If the right hon. Gentleman wants the information, I will give it. Hon. Members who have followed this Bill will know that the Clause now under discussion, Clause 12, deals with the machinery for bringing the local valuation lists into accord with the railway valuation roll, and the Subsection to which the Amendment refers deals with the effect on the totals of rateable value in rating areas. The totals of rateable value are the basis on which the precepts in respect of the common charges of the London County Council, so far as the London county area is concerned, and the Metropolitan Police, so far as the Metropolitan Police area is concerned, are issued. Under an Act of 1869, the Valuation (Metropolis) Act, alterations in the value of the hereditaments and the addition of any new hereditaments inside the county do not affect the total for precept purposes until the year after that in which they take place. Outside the London County Council area, but within the Metropolitan Police area, there is no similar statutory provision governing the effect of alterations and additions, and consequently there is at present a difference in regard to the basis of contribution to Metropolitan Police precepts between the authorities inside and those outside the London County Council area. That difference, which may be unfortunate, though not likely to give rise to serious difficulties, will only be removed by an amendment of the general rating law applicable to London, because it will affect all kinds of hereditaments, and it would not be possible, clearly, in a Bill which relates only to railway hereditaments, to undertake a general amendment of the rating law for the London area.

The Amendment now under discussion was designed to secure, in what was thought to be the interest of the extra-Metropolitan areas outside the County Council area, that the inside authorities and the outside authorities should be put in the same position as regards the effect of inter-quinquennial alterations of the valuation of railway property. But apart from the fact that any such altera- tions are, as the local authorities are prepared to recognise, relatively to the total rateable value likely to be quite insignificant, I suggest that there is no case for assimilating the provisions applicable inside and outside the County of London area in the case of one particular class of hereditaments, while leaving the provisions relating to far more numerous and far more important alterations in the value of other properties unassimilated.

4.0 p.m.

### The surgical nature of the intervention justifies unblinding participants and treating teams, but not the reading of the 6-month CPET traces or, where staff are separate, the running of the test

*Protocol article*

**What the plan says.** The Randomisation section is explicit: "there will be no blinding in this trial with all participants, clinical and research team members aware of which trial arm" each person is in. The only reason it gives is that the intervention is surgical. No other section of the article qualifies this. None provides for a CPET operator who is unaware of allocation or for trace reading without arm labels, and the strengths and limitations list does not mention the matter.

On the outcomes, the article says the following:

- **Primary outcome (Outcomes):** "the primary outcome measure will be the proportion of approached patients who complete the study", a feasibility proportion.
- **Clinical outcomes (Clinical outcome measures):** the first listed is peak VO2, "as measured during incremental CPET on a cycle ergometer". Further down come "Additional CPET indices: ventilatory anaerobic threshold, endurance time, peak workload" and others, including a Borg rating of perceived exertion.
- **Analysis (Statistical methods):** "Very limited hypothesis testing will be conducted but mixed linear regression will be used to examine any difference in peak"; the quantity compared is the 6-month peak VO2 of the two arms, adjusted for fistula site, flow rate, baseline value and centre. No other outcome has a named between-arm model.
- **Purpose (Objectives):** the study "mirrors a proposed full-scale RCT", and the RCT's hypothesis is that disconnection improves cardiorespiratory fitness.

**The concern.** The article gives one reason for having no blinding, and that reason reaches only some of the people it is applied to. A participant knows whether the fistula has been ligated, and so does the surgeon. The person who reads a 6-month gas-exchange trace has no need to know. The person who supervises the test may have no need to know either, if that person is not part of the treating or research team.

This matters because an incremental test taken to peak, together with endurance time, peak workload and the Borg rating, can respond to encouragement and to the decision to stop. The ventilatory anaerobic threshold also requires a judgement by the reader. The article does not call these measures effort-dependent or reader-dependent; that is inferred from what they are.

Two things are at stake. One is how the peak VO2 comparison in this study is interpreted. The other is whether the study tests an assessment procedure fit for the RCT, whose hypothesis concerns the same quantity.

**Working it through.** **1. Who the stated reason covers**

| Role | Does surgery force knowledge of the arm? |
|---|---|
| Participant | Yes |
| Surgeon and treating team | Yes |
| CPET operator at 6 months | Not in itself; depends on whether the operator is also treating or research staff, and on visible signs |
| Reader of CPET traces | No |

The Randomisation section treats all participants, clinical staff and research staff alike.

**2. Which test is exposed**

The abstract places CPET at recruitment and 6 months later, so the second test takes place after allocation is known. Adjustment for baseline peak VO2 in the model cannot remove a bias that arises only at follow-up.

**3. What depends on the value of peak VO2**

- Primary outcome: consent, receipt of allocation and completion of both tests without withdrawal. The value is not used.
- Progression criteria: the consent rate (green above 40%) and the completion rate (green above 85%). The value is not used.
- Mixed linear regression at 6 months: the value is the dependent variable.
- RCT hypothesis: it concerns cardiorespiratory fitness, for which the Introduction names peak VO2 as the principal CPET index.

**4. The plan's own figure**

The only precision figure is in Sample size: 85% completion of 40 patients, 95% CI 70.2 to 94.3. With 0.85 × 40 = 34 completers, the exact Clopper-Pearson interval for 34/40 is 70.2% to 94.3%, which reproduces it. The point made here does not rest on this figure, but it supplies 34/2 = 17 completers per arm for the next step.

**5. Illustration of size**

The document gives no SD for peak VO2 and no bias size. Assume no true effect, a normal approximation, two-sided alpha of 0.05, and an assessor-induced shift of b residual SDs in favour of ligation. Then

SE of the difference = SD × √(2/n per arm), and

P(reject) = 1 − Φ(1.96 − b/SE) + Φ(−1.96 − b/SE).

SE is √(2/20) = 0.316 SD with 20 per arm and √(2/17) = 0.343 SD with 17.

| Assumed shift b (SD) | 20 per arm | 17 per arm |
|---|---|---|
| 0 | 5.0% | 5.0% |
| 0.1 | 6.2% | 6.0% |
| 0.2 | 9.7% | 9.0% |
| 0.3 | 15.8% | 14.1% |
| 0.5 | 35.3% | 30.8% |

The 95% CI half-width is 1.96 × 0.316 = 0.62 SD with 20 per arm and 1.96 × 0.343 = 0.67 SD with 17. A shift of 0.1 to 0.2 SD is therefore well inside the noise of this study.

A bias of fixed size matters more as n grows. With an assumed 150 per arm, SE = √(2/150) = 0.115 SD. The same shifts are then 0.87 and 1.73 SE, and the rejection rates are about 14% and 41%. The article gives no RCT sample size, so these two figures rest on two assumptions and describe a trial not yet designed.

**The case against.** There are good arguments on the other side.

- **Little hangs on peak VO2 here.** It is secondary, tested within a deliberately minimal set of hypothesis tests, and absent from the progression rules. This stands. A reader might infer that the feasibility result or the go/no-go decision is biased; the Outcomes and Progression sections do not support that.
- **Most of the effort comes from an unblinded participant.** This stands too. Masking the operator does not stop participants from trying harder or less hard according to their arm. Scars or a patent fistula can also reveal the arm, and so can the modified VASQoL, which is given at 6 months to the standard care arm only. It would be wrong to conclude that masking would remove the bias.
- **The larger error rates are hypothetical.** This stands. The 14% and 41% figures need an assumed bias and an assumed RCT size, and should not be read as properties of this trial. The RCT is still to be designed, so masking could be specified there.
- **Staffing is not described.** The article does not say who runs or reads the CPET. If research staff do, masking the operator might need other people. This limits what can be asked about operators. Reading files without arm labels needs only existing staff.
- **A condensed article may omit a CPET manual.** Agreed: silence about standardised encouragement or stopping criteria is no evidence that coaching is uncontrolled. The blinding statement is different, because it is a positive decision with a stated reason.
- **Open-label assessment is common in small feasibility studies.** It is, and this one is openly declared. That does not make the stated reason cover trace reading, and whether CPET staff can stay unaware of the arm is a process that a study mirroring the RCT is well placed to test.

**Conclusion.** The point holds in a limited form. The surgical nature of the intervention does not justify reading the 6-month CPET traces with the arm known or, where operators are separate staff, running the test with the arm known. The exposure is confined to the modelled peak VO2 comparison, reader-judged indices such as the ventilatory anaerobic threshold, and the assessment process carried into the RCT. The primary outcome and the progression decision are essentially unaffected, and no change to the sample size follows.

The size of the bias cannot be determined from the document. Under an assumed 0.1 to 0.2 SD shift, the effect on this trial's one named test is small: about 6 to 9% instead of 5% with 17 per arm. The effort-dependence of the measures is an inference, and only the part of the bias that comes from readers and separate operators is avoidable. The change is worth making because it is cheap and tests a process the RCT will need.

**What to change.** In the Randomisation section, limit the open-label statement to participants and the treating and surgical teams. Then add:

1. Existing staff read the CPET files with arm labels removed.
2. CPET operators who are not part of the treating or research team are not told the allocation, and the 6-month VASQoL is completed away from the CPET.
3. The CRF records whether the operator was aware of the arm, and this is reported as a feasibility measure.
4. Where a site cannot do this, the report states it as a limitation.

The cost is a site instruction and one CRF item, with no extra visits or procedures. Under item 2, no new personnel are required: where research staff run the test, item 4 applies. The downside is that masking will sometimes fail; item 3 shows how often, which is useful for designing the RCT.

The effect of Sub-section (4) of the Clause as it stands in the Bill is to preserve the general London law for London's railway hereditaments, except that certain alterations in value will have a retrospective effect on totals for precepting purposes as from April of the year in which they are made, because, under a previous Clause of the Bill, they are to have a similar retrospective effect for the purpose of determining the railway companies' liability to the Rating Authority. It may be admitted that this would be advantageous rather than the reverse to the outside authorities, because it is likely that the balance of alteration of value of railway hereditaments will, on the whole, trend upwards, including, of course, the addition of new railway hereditaments. Inside the county these increases, these additions, will be taken into account for precept purposes a year earlier than they would otherwise have been. The basis adopted by the Receiver of the Metropolitan Police area for his future precepts would appear—it may be that this has influenced the local authorities concerned—to be distinctly favourable to the outside authorities. The practice which he is laying down will go a very long way towards removing any grievance which might have arisen in the past owing to differences, in the larger Metropolitan Police area, between the London County Council authority and those on the fringe that are outside the London County Council area. The general effect of the Receiver's arrangements is that, as regards all classes of hereditaments, railway and otherwise, increases of value which outside the London County Council area operate retrospectively to 1st April for the purpose of determining the liability of the individual ratepayer to his rating authority, shall be disregarded for the purpose of computing the totals unless a refund is applied for; that is to say, unless on balance the decreases outweigh the increases, in which case a balance must be struck.